Why Is It Important to Monitor Progesterone Levels?

Progesterone plays an important role in the menstrual cycle and in maintaining the early stages of pregnancy.

Oova gives you accurate, clear measurements of your fertility hormones — luteinizing hormone (LH), estrogen, and progesterone — from the comfort of your own home. Read on to learn more about progesterone levels, and join Oova to start measuring your own. 

What is progesterone?

Progesterone is a hormone that is key to the menstrual cycle. It also is necessary for maintaining an early pregnancy.

During the second half of the menstrual cycle, called the luteal phase, progesterone is secreted by the corpus luteum, an outer layer that forms around the egg. The detection of progesterone after ovulation is the clearest indicator of an egg being released.

Progesterone is released to help prepare the body for pregnancy in the event that the released egg is fertilized. Specifically, progesterone causes the uterine lining to thicken so the fertilized egg, or embryo, can implant. If the egg is not fertilized, the corpus luteum will break down, the levels of progesterone begin to drop, and the uterine lining begins to shed, resulting in a period.

What does a typical progesterone chart look like?

Progesterone levels fluctuate throughout the menstrual cycle, so it is important to follow the overall trend of the hormone behavior versus specific numbers each day. 

To confirm ovulation, the progesterone should begin to elevate 24-72 hours after the LH peaks. With Oova, we have seen the levels begin to elevate anywhere within that range.

In order to confirm ovulation, the progesterone levels should rise at least 5 ng/mL above the baseline progesterone values captured during the earlier part of the monitoring window.

Here are two examples of typical progesterone behavior confirming ovulation.

Example 1:

A chart displaying typical progesterone hormone level fluctuations. The chart shows that ovulation is confirmed by the rise in progesterone.

Example 2:

A chart showing how progesterone hormone levels typically change alongside LH levels. The chart shows that ovulation occurred.

Other progesterone patterns that may occur

Often, patients display dramatic progesterone behavior representing a zig-zag pattern. In this pattern, the progesterone levels elevate, then drop, and then elevate again. If this pattern continues throughout the luteal phase, it can indicate that the corpus luteum is not releasing a steady stream of progesterone.

Here is an example:

What are the progesterone levels we are looking for?

During the follicular phase, progesterone levels should be close to their baseline levels or very low. Post ovulation, the progesterone should begin to rise. In order to confirm ovulation, an increase of 5 ng/mL over baseline is expected. In terms of Oova percentages, women should expect to see a percentage at or above 22.2%.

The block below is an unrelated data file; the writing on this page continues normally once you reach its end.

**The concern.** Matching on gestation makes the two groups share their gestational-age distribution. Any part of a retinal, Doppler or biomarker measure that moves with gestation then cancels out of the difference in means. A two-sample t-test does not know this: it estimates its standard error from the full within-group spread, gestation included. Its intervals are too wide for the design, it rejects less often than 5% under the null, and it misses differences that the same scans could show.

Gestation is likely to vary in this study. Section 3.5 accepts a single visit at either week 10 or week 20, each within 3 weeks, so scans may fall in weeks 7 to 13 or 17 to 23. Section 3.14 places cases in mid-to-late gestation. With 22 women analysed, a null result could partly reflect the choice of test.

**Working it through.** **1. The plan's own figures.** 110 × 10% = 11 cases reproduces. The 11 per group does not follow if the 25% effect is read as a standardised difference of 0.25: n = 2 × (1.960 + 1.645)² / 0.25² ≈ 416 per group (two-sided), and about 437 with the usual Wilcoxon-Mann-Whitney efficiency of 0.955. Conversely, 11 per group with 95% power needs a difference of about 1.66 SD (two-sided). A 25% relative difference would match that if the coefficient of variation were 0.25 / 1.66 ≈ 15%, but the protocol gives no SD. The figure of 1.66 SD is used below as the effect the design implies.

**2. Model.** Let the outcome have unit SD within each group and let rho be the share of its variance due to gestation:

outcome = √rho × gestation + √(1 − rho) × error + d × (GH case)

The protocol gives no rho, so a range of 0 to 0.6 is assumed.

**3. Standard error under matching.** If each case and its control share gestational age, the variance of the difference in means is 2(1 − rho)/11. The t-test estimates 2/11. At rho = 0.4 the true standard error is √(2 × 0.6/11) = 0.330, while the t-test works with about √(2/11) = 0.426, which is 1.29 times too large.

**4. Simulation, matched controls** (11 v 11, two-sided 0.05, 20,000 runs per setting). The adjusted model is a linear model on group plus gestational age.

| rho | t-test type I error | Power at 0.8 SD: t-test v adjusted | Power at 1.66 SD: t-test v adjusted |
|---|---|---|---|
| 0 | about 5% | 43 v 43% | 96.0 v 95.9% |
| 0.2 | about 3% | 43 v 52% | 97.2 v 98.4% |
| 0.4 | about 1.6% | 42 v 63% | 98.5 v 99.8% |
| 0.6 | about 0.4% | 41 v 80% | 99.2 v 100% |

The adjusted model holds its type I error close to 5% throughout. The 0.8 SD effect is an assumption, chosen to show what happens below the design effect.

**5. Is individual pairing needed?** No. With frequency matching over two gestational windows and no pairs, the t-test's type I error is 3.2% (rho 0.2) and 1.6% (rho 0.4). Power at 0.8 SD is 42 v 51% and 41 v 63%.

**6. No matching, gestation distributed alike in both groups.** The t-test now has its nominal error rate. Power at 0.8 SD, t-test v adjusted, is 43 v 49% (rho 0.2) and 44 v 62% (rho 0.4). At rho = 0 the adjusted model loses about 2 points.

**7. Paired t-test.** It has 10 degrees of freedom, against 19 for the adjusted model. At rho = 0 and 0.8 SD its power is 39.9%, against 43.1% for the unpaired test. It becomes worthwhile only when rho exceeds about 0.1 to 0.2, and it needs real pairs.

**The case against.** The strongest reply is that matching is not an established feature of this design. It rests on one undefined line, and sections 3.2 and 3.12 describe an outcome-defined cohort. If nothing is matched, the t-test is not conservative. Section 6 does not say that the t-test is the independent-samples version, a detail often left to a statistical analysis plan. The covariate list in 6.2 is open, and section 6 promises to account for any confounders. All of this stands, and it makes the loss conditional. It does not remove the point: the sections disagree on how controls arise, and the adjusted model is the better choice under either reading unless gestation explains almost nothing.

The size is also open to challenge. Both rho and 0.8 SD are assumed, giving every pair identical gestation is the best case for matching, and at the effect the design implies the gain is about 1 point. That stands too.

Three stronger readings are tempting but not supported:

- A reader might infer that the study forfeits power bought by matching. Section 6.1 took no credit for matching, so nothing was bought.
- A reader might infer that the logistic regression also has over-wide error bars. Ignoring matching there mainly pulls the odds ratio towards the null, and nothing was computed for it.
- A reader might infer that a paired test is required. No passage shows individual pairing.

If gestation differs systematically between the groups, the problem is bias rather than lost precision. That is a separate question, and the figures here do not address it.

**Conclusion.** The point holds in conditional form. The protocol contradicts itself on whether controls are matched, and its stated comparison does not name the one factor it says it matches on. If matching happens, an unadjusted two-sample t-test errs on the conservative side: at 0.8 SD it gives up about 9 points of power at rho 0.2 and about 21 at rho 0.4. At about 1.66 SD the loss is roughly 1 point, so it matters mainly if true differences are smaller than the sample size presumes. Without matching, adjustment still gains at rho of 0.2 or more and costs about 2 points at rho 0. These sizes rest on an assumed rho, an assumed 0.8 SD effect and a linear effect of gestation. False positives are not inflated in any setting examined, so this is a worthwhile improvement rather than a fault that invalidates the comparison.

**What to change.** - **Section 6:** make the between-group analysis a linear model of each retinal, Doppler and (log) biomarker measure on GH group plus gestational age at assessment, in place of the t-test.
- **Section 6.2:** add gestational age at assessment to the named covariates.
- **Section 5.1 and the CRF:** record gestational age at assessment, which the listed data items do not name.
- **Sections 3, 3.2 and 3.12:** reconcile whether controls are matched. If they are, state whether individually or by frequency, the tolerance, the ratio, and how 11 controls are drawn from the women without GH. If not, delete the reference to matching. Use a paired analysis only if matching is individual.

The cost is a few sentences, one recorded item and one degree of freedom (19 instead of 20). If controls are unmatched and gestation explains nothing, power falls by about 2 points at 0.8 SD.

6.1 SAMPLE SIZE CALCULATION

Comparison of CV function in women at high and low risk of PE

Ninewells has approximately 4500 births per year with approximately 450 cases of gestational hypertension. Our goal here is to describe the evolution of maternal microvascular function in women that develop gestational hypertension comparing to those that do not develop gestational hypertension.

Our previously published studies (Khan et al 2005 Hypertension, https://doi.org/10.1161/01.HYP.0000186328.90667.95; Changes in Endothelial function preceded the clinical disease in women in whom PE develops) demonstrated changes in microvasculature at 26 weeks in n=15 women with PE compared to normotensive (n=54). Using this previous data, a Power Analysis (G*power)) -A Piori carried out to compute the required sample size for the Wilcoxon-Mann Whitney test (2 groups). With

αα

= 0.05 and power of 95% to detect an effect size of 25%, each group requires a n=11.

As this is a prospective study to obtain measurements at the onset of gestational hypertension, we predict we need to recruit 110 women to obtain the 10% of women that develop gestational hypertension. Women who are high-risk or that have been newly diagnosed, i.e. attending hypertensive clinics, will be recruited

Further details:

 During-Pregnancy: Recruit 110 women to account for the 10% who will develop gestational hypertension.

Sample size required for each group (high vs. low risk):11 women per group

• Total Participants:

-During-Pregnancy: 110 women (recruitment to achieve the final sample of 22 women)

How many days post-ovulation does the progesterone begin to rise?

This differs for every woman, however, typically, progesterone will rise anywhere from 24-72 hours after ovulation.

What happens if progesterone is very low?

If progesterone levels are on the lower side, irregular and heavy menstrual bleeding can occur. It can also lead to a miscarriage or early labor if the progesterone drops substantially during the pregnancy. If there is no progesterone rise that happens after ovulation, it can mean that the ovary failed to release an egg during the LH peak, and that particular cycle was anovulatory.

>>MORE:  Is Low Progesterone Hurting Your Fertility?

What are some things you can do if your progesterone is low or behaving irregularly?

If the progesterone levels are low or you often see a zig-zag pattern in the luteal phase, you may benefit from a progesterone supplement. It is important that you speak with your healthcare provider prior to taking any supplements, but it is worth a conversation to see if this is the right option for you. Supplements can be topical (applied as a cream) or ingested via oral pill. You can also incorporate certain foods that can stimulate your body to produce more progesterone naturally, such as:

  • Broccoli
  • Brussels sprouts
  • Cabbage
  • Cauliflower
  • Kale
  • Nuts
  • Pumpkin
  • Spinach
  • Whole grains

Some additional ways to increase the body’s natural progesterone is to maintain a healthy body weight, reduce stress, and avoid over-exercising.

>>MORE: What Are Low Progesterone Symptoms?

Takeaway

Progesterone is a fertility hormone that plays a crucial role in both your menstrual cycle and the early stages of pregnancy. Understanding your unique progesterone levels can give you important insights into your menstrual cycle (and any symptoms that come with it!), fertility, and overall health. If you want to measure and understand your progesterone levels, Oova can provide clear, accurate test results and information from your home.